C. Gallons per acre (GPA)
- 1. Test Area ________ = (Test Distance________ x Pattern Width) / Acre (43,560 sq. ft.)
- 2. Gallons Per Acre(GPA) ____________= (Gallons Used) / (Test Area)
D. Convert miles to acres. Multiply miles to spray by the number of acres in a mile at desired width.
- 1. _________ miles x 2 (both sides) = _____________ miles
- 2. _________miles x _________ acres/mile = ___________ acres to spray
Table 821.11.1 Area Covered to Acres per Mile
E. Calculate gallons needed to complete spray operation.
- _________GPA x __________acres = ____________ gallons needed
F. Calculate amount of herbicide to add to tank or needed for whole job.
- ________acres x ________rate per acre = ___________product needed
G. Calculate acres per tank.
- _____(Tank capacity gallons)/ ____ (gallons per acre) = ____ acres/tank
Mix only amount needed to complete job. Avoid the need to store unused mixtures in spray tank.
- 128 oz. = 4 quarts = 1 gallon
- 32 oz. = 1 quart
- 16 oz. = 1 pint
- 43,560 sq.ft. = 1 acre
- 5,280 ft. = 1 mile
A. Read the label.
B. Any inconsistency in the application rates warrants a re-calibration of equipment.
Backpack Sprayer Calibration:
The following step-by-step method of calibrating a backpack or hand-gun sprayer involves very little math or formulas. It is based on the following principle:
- One gallon = 128 fluid ounces and your calibration area to be sprayed is 1/128th of an acre, thus fluid ounces collected = gallons per acre
1. Clean sprayer and nozzle thoroughly. Then, fill the spray tank with clean water. Spray with water only to check to see that the nozzle forms a uniform spray pattern. If the pattern is uneven, check to make sure the nozzle is clean and replace if needed. Adjustable nozzles should be set and marked to permit repeated use of the selected spray pattern. If necessary, add a marker dye to the water to more easily see your spray pattern.
2. Measure an area 18.5 ft. by 18.5 ft., which is 1/128th of an acre. If possible, this should be done in the field on which you will be spraying.
3. Time the number of seconds it takes to spray the measured area uniformily with water using gentle side-to-side sweeping motion with the spray wand similar to painting a home or automobile. Record the number of seconds required to spray the area. During application be sure to maintain a constant sprayer pressure and cover the entire area. Repeat this step and take the average of the two times.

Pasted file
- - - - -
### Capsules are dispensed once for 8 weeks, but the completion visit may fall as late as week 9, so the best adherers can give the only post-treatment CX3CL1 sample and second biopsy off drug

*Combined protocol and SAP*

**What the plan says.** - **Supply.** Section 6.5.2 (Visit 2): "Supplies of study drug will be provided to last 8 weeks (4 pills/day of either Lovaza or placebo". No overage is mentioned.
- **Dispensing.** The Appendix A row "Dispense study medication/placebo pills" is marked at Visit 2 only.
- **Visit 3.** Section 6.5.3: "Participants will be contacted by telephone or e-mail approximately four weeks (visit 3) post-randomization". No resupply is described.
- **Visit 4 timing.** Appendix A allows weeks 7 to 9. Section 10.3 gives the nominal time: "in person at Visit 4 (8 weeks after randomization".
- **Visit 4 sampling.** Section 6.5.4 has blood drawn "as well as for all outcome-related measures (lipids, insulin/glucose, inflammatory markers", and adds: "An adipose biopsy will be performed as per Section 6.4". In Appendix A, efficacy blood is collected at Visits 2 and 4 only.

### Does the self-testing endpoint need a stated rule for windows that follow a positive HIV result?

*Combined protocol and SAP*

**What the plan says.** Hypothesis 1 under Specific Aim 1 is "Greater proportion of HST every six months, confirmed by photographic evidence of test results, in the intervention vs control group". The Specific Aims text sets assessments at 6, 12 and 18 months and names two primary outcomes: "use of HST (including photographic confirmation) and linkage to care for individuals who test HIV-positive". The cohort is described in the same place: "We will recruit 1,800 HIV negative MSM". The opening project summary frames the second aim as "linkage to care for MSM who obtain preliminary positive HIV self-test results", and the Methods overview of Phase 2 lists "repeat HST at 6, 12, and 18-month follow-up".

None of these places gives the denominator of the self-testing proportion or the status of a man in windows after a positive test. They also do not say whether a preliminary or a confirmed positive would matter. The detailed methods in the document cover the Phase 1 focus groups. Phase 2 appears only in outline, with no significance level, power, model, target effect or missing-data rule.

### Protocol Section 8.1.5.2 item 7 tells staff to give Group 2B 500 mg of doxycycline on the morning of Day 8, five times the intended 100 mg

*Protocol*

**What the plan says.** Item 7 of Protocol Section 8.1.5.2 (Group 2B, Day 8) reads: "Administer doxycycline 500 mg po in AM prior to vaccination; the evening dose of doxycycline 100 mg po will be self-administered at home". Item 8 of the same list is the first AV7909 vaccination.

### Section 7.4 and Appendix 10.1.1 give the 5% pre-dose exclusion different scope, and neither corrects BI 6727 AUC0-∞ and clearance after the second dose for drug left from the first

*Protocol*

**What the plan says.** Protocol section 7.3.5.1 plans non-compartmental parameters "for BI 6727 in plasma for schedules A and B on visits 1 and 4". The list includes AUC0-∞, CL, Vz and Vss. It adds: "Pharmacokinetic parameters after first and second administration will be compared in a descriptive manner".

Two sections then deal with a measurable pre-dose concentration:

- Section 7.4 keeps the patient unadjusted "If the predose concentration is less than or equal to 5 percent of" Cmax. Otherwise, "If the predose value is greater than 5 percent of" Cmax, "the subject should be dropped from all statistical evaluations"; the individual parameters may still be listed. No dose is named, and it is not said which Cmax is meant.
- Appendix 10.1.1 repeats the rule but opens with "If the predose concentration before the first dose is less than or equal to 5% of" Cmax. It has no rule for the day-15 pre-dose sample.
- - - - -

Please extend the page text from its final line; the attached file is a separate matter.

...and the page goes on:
4. Spray into a container for the average time calculated in Step 3. Be sure to maintain constant sprayer pressure while you spray into the container.
5. Measure the number of fluid ounces of water in the bucket. The number of fluid ounces collected from the bucket is equal to the number of gallons of water per acre the sprayer is delivering. Volume sprayed in fluid ounces = gallons of water per acre.
6. Add the proper amount of herbicide to the tank based on label directions.
Table 821.11.2 Rates per Acre
|DMA 4 IVM||2 qt.||Selective and Aquatic Label||Fumes Drift Off R/W|
|Aquatic Glyphosate||1 - 2% solution||Safe, Versatile and Aquatic||Non-Selective do not add surfactant is spraying over water|
|Krenite S||6 qt.||Safe, Selective||Rate and Time Critical|
|Plateau or Panoramic||3-5 oz.||Safe, Selective||-|
|Outrider||1 oz.||Low Rate||Johnsongrass control|
|Escort or generic||¼ - 1/3 oz.||Low Rate||-|
|Vastlan||2 qt.||Low odor||-|
|Total Veg Control – Custom Mix||2 qt.||Low Rate season long control||Non selective – Total Vegetation Control|
|Perspective||3 – 4.75 oz.||Dry, broadleaf control||Great for fall applications|
|Milestone||5-7 oz.||Broadleaf control||Use in PGR mixes or stand alone|
|Method||2 – 4 oz. for general weed control and 8 oz. for stands of target species||Broadleaf Control||Use in PGR mixes or stand alone|
|Basal Bark oil||RTU||Pre-mixed and ready to use||Dormant season and cut stump treatments|